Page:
NOAA notes that it has worked closely with its Federal partners and the Administration in developing the Climate Service proposal, including the Office of Science and Technology Policy, OMB, and the Council on Environmental Quality, and it is in keeping with the intent of the climate services section in the Waxman-Markey bill and the NOAA climate services authorization language in the Kerry-Boxer bill.

The NOAA website states: “NOAA will continue to work with OSTP who is leading an inter-agency effort to establish an integrated climate service enterprise that is inclusive of all relevant Federal climate capabilities.” NOAA currently participates in a number of inter-agency efforts including co-chairing with CEQ and OSTP the interagency Adaptation Task Force, and leading several assessment reports as part of the US Global Change Research Program. 

However, the current proposal appears to leave aside the question of how the Climate Service office will ultimately coordinate with the full suite of federal activities relevant to climate change adaptation and preparedness planning. Climate Science Watch has consistently advocated for the creation of a federal capacity to provide operational support for state and local adaptation, supported by a comprehensive, proactive national planning and preparedness strategy for attempting to limit the socioeconomic and environmental impacts of climate change. A Climate Service office should play a key role in this support capacity, which will be a vehicle for applying USGCRP and Climate Service information in operational contexts, and as such must articulate with a national adaptation strategy and related federal programs. Climate Science Watch will continue to monitor and comment on the evolution of this framework as the inter-agency planning process progresses.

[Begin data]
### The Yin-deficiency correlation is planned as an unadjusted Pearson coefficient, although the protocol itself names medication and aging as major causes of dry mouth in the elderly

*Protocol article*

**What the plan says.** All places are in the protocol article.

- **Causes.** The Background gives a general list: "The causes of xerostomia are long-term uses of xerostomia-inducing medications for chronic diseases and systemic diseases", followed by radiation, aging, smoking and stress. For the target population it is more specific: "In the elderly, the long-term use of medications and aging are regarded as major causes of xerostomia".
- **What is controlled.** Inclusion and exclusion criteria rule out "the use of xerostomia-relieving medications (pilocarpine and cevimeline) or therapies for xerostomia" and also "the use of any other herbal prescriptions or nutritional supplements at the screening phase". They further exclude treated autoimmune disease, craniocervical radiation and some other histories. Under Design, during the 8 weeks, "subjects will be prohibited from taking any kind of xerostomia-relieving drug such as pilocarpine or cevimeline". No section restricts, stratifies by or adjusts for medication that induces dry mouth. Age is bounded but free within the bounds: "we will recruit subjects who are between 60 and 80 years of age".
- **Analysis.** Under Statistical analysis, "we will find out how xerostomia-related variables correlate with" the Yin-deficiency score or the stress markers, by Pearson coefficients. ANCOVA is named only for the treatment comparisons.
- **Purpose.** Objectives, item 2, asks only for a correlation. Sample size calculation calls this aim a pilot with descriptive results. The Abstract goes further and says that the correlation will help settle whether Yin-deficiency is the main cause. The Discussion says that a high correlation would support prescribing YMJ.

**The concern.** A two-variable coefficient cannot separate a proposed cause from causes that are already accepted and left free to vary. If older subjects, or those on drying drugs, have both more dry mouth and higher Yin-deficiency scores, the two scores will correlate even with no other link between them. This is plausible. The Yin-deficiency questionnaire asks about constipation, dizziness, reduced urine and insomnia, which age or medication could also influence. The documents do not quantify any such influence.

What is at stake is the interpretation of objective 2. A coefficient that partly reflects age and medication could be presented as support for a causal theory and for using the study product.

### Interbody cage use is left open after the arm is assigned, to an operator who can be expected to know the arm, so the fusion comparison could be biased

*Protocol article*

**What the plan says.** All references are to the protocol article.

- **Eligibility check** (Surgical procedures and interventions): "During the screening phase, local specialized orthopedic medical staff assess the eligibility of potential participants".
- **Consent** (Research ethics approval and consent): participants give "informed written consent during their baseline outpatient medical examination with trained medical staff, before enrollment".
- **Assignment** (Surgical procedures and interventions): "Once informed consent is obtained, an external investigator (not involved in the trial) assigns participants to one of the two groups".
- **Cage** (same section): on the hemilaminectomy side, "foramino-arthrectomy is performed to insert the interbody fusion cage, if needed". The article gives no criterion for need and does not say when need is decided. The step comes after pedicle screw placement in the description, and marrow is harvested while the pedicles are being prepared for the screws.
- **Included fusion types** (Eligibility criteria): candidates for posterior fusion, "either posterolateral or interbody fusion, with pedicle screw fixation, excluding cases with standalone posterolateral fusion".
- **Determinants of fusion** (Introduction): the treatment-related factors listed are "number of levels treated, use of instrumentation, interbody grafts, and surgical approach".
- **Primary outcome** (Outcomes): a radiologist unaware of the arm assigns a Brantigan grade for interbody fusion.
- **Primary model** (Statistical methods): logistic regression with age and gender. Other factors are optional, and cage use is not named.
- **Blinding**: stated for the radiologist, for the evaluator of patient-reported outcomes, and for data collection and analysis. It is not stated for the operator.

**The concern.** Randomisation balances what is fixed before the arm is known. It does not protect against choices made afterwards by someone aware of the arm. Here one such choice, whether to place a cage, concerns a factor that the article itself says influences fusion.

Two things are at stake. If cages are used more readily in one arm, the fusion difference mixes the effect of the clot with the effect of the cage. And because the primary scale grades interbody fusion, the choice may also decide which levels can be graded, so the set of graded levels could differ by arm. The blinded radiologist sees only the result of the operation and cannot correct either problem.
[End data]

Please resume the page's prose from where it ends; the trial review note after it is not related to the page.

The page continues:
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Climate Services Portal

NOAA also unveiled the Climate Services Portal, intended to become the “‘go-to’ website for NOAA’s climate data, products, and services for all users.” The Portal will be a “central component of NOAA’s commitment to enhancing the access to and extensibility of climate data and services, timely articles and information, education resources, and tools for engagement and decision-making.”

According to the site, the Portal was created in response to “emerging needs for improved decision-making capabilities across all sectors of society facing impacts from climate variability and change, and the importance of leveraging climate data and services to support research and public education.”